A pilot program launched a few years ago with federal funds will serve as a roadmap for districts after the General Assembly in recent weeks passed legislation approving the statewide plan. Gov. Nathan Deal is expected to sign the bill into law, and state education officials are working with local districts to prepare for the new system, to be implemented in every district by the 2014-15 school year.
“A big piece of this is professional learning,” said Avis King, deputy superintendent with the Georgia Department of Education. “What tools do these teachers and principals need to become better? And how can we support and provide that for them?”
Georgia is the latest state to move toward a standardized evaluation system, as advocates around the country have pushed for the change. In addition, funding to help develop the systems has been provided by the Obama administration under programs such as Race to the Top that are designed to encourage and reward states for implementing certain reforms.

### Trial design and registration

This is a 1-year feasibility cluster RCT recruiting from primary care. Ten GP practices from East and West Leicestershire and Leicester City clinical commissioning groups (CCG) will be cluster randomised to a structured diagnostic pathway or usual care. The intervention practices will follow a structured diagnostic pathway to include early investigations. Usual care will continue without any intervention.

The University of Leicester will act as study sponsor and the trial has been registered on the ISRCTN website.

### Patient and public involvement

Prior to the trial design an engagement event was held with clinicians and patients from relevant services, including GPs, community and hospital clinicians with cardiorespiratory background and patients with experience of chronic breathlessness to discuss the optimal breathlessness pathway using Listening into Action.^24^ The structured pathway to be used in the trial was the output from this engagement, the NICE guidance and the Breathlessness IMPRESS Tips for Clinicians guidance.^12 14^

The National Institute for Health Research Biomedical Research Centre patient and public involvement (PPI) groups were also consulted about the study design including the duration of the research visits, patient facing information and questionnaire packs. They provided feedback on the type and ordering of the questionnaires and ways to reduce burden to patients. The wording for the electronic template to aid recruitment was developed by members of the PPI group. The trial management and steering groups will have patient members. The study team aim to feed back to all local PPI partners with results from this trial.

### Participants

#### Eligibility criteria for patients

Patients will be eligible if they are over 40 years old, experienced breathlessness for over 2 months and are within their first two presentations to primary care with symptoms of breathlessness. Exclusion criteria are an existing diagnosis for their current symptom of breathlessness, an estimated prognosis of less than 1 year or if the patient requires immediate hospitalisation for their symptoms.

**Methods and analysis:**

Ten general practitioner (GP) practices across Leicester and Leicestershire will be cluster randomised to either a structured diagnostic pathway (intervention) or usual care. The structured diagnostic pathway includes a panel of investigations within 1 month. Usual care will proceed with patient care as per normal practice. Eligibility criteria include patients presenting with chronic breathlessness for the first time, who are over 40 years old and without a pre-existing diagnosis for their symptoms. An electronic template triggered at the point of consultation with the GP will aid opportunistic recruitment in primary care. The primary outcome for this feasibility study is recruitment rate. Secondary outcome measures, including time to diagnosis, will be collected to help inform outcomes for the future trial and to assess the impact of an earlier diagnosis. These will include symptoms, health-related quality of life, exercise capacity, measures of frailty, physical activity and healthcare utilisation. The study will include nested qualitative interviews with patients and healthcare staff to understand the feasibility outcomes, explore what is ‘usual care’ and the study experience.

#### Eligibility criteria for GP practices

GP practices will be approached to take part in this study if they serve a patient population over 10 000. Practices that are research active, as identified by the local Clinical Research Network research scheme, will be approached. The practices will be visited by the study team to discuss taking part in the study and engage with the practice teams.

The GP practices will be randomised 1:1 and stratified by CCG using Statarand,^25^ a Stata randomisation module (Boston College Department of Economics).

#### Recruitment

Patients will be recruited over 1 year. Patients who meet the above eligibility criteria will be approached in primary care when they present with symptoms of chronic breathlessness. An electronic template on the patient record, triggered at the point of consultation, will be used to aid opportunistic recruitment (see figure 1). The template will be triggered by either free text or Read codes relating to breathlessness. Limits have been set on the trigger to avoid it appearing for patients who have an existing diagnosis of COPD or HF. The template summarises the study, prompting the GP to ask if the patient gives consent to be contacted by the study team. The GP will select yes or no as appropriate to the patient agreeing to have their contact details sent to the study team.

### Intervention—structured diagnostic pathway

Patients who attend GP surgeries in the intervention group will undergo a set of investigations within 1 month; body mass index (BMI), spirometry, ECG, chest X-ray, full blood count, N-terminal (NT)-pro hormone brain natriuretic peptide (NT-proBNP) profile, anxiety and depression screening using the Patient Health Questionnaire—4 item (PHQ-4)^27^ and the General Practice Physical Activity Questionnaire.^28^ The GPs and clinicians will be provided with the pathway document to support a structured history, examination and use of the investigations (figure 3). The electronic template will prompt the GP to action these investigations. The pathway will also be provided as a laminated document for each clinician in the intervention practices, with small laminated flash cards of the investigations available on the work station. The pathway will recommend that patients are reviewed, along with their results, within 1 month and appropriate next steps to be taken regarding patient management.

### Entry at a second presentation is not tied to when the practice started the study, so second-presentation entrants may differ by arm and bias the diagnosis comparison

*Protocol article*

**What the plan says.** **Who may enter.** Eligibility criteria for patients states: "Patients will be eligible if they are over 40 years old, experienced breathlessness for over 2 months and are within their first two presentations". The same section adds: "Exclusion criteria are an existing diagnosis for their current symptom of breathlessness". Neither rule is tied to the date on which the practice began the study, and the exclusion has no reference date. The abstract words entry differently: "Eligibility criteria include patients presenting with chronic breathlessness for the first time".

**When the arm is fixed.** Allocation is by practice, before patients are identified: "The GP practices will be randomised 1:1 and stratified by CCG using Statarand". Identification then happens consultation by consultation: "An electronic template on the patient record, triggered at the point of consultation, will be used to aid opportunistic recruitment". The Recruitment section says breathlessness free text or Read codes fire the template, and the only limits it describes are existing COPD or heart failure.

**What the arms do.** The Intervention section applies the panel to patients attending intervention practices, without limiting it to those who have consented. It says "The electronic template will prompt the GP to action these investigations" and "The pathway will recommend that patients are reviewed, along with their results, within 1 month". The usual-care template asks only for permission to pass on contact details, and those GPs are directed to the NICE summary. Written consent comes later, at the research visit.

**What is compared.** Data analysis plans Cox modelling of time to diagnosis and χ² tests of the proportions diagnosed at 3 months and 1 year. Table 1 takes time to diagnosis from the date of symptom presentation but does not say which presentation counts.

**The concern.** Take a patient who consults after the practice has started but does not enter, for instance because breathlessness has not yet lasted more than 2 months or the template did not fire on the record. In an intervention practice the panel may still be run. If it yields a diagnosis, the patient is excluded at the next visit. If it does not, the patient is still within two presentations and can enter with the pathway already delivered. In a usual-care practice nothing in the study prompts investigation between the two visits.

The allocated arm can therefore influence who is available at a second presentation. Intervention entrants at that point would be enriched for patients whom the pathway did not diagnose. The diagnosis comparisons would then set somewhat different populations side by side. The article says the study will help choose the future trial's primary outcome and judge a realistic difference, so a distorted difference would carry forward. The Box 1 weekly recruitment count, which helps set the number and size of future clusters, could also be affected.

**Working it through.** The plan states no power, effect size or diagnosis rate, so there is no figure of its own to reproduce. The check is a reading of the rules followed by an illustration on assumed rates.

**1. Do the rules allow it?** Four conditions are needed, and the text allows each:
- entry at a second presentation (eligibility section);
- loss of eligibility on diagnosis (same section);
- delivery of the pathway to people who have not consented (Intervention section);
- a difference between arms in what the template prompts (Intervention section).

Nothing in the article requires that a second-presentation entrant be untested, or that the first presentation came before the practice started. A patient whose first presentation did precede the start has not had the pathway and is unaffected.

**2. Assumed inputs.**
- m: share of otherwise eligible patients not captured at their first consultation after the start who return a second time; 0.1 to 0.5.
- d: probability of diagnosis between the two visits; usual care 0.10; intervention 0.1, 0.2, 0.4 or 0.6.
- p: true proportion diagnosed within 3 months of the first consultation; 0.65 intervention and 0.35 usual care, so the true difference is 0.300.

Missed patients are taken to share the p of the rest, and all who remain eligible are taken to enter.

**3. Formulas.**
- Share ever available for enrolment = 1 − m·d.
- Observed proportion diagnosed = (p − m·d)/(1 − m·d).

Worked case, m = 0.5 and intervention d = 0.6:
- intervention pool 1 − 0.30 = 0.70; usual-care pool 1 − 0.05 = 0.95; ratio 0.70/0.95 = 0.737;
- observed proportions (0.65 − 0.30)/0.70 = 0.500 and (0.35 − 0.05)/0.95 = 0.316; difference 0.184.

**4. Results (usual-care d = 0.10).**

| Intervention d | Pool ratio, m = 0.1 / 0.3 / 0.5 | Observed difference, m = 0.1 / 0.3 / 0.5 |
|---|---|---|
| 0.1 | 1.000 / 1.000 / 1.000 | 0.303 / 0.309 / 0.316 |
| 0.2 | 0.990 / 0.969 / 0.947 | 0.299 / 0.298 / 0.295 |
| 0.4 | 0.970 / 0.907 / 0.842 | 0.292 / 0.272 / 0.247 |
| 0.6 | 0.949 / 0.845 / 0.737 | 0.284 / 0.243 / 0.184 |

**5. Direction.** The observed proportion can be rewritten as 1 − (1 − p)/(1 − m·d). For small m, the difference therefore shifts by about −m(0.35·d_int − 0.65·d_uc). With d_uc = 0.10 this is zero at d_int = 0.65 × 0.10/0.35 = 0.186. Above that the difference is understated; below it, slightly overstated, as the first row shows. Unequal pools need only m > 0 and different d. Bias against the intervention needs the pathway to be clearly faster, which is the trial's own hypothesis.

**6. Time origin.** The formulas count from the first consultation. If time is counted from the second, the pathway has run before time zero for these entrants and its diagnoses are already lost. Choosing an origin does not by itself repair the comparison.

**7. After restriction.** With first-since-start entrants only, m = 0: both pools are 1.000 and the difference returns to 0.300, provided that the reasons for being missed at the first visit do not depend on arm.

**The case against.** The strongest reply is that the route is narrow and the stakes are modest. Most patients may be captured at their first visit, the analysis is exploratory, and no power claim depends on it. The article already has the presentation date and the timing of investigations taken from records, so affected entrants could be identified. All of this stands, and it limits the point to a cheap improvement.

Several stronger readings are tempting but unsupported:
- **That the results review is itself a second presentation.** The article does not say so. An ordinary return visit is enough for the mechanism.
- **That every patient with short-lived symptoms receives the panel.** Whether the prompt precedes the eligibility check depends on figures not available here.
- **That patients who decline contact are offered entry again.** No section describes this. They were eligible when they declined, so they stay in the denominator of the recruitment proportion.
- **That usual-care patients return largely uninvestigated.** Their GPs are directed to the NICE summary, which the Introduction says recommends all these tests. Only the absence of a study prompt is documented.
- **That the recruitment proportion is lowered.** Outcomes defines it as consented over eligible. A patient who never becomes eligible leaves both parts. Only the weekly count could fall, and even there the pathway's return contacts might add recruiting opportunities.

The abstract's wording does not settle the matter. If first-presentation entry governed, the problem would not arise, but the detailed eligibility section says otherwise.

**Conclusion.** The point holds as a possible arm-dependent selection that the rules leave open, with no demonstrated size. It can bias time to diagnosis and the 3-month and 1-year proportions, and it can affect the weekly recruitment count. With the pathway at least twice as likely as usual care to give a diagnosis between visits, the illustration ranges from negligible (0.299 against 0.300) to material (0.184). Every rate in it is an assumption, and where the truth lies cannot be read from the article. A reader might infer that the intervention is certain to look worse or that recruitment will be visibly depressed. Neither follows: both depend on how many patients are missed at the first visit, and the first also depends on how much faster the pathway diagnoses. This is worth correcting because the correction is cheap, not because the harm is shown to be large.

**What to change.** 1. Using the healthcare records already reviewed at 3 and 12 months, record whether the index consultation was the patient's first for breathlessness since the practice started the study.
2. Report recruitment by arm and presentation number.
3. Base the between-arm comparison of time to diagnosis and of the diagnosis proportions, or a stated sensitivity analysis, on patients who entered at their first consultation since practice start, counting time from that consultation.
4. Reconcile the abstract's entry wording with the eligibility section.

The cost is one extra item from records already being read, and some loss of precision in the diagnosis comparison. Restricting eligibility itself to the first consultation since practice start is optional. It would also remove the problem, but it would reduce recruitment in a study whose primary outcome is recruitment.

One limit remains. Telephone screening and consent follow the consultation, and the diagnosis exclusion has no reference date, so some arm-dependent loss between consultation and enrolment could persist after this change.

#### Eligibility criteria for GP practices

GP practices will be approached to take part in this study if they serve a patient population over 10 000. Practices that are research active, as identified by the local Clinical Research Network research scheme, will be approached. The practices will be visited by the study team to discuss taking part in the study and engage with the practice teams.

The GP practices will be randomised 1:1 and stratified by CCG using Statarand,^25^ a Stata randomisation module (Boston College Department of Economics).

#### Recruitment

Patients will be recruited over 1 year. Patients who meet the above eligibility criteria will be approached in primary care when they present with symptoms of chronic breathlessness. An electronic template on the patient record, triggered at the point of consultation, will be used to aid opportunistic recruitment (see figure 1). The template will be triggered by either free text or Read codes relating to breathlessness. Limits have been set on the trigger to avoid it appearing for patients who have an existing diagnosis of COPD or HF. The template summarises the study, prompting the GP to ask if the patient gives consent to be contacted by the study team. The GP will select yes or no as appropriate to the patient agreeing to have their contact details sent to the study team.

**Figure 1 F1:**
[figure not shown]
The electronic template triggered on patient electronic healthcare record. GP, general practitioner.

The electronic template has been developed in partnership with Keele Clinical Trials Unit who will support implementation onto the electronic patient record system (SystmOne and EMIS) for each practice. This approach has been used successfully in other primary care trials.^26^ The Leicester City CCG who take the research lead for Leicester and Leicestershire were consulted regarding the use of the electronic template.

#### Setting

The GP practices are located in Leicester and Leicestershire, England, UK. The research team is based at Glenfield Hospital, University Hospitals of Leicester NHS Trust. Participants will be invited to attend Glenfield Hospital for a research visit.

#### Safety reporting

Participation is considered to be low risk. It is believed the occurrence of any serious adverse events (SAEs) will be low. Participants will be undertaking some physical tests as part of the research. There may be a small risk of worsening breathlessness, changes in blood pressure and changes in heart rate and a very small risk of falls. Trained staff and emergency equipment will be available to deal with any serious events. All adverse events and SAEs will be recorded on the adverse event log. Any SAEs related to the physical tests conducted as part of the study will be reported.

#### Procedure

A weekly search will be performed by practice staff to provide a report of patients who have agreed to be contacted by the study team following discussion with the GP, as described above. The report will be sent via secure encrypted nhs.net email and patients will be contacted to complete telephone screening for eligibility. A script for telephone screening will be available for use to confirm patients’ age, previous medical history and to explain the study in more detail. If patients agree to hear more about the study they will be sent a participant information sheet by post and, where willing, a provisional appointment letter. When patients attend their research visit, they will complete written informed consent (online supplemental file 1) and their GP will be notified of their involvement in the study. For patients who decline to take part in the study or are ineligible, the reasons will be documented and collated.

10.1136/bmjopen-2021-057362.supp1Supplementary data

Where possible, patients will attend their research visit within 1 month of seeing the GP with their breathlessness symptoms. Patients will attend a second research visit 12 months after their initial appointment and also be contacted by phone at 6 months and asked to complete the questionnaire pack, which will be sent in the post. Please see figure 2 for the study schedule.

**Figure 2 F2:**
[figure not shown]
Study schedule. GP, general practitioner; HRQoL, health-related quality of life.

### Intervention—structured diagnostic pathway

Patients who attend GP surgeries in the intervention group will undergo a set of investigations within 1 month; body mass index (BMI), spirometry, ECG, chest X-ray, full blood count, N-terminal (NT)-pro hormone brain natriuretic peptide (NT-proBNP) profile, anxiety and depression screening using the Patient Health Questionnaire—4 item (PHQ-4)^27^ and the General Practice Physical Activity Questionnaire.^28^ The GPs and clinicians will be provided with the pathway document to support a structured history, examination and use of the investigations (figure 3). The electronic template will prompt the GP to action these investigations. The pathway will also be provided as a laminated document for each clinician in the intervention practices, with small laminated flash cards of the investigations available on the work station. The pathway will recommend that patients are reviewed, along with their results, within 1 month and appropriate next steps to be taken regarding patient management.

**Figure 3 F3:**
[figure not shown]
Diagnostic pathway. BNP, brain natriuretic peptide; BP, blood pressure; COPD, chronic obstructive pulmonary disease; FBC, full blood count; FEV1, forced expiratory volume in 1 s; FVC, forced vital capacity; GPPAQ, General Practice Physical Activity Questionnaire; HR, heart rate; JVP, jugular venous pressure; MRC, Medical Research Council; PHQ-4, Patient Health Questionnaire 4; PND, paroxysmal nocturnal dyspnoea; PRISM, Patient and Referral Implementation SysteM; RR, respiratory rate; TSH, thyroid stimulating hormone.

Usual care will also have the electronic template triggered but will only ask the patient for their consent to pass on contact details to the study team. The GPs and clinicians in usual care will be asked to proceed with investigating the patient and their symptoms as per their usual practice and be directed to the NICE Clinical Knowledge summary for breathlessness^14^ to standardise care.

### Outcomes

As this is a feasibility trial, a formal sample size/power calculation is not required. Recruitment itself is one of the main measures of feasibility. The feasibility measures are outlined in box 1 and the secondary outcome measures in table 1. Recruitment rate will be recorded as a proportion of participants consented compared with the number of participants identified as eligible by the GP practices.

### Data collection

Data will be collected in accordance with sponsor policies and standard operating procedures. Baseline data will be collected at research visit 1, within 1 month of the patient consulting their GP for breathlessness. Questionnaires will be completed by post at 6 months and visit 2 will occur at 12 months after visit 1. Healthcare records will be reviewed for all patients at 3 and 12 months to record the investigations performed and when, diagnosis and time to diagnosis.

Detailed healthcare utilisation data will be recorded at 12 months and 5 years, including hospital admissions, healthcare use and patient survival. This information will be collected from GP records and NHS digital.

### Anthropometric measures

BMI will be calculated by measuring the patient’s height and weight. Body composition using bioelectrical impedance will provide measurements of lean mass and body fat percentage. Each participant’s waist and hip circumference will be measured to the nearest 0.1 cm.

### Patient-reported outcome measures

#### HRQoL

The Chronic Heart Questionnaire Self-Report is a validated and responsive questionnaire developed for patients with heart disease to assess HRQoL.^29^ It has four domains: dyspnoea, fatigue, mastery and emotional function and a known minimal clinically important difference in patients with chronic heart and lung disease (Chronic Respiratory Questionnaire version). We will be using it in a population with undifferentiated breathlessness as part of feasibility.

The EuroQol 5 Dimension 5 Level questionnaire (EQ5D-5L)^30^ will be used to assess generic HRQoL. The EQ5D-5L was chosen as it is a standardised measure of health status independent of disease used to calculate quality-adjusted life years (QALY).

In Georgia, evaluations will be divided 50 percent on student growth and achievement and 50 percent on other factors, including classroom observations and student surveys.
“Now we have a growth model that really honors the impact that teachers have on student performance,” said Robin Gay, director of teacher and leader effectiveness with the Department of Education. “Yes, we want all of our students to perform and be at mastery level. It may come over time.”
State education leaders say the system is needed to ensure teachers receive consistent feedback and direction. Critics of the current system say the varying standards typically resulted in satisfactory ratings with no emphasis on improvement. An initial review of a portion of the new system has shown a similar trend — nearly 94 percent of teachers in the first year of the pilot program received a rating of proficient or exemplary, with about 6 percent rated ineffective or developing/needs improvement.
State officials say the large percentage of positive scores indicates a need for further training and monitoring by the Department of Education. Other states have reported similar results with their new systems. Supporters say the change represents a major shift and it will take time for evaluators to adjust.
In Georgia, education officials say the system will allow for better recognition of the most effective teachers and school leaders because there will be shared data to analyze. The legislation does not mandate merit pay, but the evaluations will be a factor in decisions on retention, promotion, compensation and dismissals.